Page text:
There is an entire world we do not know and understand, and that is the world that exists in filth, in slime, in dust, in dirt, in squalor.
Squalor. The very meaning of the word is forbidden. We don't even show it in the movies. Carnage, yes, blood, yes, but artfully spattered blood, decorative and symbolic. A smudge across an iconic soldier's face. A carefully timed defiant yell. Where the life, the humanity, the slime, the dirt, the sewage, the feces, the filth, the vomit; where is everything that truly depicts life, in its darkest and ugliest moments?
In our appreciation of beauty, we must not forget the shocking ugliness that can be our lot. We don't understand people who live in shadows, in slime, in dirt; we have an obsessive desire for cleanliness. Even the Metro system here in New York, even the subway stops and the MTA for the most part, is clean in that way. One does not slog through swamps of filth, sleep in grimy clothes, not shower for weeks. One does not learn what it is like to feel like less than a human being...unless, of course, one is in the army or homeless. But there is an entire facet of life we don't understand and won't understand; it's the kind of thing that may appear to resonate, for a moment, in the luminescence of words as they sparkle on a page, but it will never truly resonate until we face our fear of...not the painful, but merely the grotesque, the disgusting, the leper with his oozing sores, suppurating and pus-filled, the drunkard lying in his vomit. The colorful scenes of life we have tried to hide away in our desire to provide a cleanliness that manages to sterilize our world. To be clean is no crime; to try to sterilize life is. Because life is sometimes lived best in these raw, ugly moments, with the blood and pus and dirt and scum and slime.
We are privileged here in America and most of us will never even know how privileged because we'll never venture somewhere that doesn't have a shower, running water, and other methods to retain cleanliness. That's not a sin; it's merely a fact. What it means is that a whole aspect of the human experience has been closed off from us, that we simply do not understand squalor. Ugly, disgusting, filthy, loathesome, suppurating squalor...and yet, that too is part of life. And as we fail to understand that, we also fail to understand other natural functions, such as the mother giving birth; that too becomes covered in our queasy layer of detachment and desire for sterilization, to know as little as possible about the body, its functions, its crevices and nooks and crannies, its glistening layers of tissue, its beautiful construction.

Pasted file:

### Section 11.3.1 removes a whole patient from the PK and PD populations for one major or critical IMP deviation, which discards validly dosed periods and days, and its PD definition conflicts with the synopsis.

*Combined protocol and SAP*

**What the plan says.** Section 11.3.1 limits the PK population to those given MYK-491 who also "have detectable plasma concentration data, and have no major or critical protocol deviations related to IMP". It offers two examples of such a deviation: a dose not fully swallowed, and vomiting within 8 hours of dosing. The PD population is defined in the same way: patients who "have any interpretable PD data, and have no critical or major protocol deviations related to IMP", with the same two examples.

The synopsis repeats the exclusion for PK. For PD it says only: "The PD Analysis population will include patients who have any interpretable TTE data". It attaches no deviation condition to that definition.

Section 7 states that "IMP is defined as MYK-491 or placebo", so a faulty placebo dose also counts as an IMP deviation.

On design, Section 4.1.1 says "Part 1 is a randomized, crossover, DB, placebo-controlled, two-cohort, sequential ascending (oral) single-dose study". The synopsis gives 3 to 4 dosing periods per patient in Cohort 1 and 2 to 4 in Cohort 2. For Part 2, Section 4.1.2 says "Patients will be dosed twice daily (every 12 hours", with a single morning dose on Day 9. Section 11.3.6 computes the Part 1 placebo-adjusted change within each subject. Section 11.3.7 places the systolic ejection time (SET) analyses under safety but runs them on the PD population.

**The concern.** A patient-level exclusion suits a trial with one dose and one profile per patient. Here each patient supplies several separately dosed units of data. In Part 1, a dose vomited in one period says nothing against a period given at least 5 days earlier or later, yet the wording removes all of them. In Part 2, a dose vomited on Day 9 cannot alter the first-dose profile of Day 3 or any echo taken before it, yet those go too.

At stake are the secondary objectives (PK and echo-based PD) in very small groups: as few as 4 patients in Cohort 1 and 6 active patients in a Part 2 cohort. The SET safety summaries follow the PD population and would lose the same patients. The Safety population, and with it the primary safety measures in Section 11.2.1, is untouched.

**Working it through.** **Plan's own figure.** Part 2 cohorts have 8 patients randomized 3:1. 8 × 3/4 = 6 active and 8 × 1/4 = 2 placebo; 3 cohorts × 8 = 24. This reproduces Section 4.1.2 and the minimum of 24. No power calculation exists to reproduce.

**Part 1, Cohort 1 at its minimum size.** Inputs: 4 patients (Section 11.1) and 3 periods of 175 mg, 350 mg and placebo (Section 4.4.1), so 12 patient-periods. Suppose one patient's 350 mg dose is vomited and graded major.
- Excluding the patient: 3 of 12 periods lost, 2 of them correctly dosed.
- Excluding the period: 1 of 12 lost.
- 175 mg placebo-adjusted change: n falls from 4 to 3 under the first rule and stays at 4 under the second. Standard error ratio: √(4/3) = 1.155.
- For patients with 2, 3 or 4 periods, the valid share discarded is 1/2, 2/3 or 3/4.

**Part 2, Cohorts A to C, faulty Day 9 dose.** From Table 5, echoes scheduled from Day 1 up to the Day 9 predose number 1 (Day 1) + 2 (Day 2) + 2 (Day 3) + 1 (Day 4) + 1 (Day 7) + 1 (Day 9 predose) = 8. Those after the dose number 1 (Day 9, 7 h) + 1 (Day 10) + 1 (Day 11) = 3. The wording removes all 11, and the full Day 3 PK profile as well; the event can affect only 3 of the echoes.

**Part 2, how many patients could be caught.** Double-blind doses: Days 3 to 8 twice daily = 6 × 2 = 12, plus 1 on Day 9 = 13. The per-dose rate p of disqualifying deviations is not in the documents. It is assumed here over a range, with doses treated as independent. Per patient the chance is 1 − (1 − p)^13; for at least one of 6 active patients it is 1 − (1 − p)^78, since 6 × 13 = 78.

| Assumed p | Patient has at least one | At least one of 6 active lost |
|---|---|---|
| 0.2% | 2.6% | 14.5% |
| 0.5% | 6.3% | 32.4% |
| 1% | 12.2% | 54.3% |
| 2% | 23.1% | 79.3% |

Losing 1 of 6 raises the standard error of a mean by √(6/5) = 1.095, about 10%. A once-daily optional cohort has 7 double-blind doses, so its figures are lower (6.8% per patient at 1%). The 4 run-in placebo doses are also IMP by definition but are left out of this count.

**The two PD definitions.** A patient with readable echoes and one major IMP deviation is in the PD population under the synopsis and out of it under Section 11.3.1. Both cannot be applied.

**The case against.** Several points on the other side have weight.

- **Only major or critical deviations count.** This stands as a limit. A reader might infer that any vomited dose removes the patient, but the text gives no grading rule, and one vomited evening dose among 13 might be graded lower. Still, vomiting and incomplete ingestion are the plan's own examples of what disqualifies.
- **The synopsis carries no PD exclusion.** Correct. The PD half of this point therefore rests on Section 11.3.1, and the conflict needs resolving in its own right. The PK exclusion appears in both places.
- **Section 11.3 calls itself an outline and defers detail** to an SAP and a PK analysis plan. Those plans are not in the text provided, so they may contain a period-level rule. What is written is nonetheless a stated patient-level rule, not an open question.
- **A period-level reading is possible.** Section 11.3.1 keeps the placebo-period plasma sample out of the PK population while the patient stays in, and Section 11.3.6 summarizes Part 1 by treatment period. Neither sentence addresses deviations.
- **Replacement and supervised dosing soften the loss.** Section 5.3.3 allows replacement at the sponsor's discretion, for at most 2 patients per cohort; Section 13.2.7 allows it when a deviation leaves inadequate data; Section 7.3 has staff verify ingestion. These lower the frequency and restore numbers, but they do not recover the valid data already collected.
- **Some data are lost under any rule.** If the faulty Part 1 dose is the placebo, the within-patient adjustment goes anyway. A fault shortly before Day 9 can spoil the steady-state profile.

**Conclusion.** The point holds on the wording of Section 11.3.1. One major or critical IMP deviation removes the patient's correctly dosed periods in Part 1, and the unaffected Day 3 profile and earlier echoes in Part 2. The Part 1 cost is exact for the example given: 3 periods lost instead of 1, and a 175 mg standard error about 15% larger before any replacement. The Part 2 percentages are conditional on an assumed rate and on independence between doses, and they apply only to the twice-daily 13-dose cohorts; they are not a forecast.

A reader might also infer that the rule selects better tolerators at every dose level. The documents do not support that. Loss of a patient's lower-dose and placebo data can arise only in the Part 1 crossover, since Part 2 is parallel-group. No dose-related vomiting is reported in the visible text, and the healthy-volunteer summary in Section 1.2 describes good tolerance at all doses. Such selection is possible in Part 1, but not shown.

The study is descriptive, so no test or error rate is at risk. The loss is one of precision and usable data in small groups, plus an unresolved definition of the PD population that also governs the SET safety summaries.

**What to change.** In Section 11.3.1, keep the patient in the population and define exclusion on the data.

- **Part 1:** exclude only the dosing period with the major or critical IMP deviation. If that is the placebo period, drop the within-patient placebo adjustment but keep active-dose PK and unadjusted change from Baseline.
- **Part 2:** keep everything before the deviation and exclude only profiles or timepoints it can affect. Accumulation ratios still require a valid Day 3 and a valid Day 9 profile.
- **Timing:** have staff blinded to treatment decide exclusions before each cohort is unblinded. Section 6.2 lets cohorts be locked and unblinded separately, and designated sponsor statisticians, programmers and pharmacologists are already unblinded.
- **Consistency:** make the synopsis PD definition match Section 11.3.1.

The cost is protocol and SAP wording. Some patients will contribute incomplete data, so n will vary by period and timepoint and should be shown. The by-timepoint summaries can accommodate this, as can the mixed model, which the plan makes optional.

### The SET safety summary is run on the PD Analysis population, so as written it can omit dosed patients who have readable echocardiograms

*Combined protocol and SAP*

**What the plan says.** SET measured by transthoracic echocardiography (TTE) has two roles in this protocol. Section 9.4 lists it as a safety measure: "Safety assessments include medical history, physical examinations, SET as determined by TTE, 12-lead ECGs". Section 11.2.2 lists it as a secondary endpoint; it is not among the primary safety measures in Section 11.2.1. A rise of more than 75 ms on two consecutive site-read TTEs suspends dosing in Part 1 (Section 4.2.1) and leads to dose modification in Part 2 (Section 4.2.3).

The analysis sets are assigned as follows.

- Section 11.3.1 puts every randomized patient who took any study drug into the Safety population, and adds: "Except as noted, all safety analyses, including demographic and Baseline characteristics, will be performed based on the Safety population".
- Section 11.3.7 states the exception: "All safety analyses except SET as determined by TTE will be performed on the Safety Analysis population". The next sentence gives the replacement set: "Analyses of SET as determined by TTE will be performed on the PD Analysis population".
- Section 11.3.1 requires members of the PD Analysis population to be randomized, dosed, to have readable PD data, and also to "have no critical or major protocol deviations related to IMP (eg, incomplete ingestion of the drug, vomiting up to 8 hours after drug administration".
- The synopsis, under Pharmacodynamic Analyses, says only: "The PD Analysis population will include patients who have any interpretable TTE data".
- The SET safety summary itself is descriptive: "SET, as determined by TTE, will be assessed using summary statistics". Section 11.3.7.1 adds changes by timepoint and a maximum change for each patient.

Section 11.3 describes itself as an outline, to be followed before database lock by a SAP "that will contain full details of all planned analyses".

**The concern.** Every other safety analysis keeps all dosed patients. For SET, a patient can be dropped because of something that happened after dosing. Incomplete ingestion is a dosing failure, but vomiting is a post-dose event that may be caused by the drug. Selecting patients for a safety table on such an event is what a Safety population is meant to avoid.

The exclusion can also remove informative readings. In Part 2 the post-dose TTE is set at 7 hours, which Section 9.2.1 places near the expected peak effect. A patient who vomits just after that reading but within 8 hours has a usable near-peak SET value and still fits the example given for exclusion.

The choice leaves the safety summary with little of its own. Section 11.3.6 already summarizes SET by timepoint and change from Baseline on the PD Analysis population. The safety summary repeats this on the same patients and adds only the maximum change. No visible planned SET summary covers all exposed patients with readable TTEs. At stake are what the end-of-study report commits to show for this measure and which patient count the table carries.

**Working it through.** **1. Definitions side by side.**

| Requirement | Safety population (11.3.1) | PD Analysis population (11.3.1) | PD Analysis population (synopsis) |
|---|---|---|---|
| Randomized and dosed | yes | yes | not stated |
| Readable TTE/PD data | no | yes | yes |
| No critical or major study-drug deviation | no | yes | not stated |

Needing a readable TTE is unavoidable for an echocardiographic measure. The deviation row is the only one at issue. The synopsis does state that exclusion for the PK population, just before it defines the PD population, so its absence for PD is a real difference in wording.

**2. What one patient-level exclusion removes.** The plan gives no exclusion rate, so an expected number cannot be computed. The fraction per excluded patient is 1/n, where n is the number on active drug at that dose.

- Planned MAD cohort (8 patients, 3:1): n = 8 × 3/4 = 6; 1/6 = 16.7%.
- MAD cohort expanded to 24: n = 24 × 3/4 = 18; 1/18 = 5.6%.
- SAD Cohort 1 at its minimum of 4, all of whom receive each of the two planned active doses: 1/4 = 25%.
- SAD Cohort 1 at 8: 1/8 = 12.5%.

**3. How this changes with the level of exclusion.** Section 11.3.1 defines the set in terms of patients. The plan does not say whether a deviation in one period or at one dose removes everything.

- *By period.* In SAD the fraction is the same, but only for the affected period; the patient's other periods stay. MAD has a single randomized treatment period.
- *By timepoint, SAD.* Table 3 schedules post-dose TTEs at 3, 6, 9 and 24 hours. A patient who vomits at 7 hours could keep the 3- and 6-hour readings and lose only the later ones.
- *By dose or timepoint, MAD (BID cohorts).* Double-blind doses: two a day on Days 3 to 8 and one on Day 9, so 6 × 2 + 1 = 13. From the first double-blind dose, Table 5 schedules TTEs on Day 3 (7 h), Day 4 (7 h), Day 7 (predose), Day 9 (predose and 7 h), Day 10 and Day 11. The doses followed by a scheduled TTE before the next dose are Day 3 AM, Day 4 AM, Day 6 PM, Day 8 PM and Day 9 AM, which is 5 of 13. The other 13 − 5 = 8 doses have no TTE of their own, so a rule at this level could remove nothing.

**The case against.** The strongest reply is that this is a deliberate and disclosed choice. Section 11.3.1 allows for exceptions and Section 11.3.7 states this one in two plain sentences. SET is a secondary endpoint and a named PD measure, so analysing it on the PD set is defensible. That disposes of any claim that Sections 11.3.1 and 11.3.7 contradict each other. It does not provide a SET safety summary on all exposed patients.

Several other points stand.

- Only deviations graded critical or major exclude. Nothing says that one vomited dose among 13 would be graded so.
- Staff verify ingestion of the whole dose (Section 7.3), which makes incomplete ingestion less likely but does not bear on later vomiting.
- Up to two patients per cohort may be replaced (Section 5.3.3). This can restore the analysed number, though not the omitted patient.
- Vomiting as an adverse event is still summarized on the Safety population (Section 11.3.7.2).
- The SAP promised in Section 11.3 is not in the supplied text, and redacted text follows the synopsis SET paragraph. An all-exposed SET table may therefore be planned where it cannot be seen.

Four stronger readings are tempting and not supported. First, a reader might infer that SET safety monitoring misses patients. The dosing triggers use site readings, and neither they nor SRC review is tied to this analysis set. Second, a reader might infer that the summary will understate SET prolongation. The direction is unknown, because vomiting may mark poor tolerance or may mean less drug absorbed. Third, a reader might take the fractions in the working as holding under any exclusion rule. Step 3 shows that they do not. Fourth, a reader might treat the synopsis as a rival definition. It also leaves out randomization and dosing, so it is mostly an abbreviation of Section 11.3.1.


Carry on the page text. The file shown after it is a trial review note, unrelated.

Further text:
There is beauty even in squalor, even if it be the too-cloying scent of a rotting fruit on its way to decay which simultaneously attracts as well as repels. And certainly, certainly in every natural life function there is a great and terrible beauty, human fluids or feces or other secretions notwithstanding.
Would if we had a world that understood natural functions and did not feel pressed to hide them away....hiding away the slaughter of an animal, the flies feasting on its dead body, subsequent decay...smells we cannot bear because we are no longer used to them, having replaced them with the polluted scent of smoke and artificial spray...it's not that everyone should walk around painted in blood, with dirt on one's hand and nose, but there should be an appreciation for the natural and the way the world works, even if, due to our weak dispositions, we have chosen to hide that ugliness far away.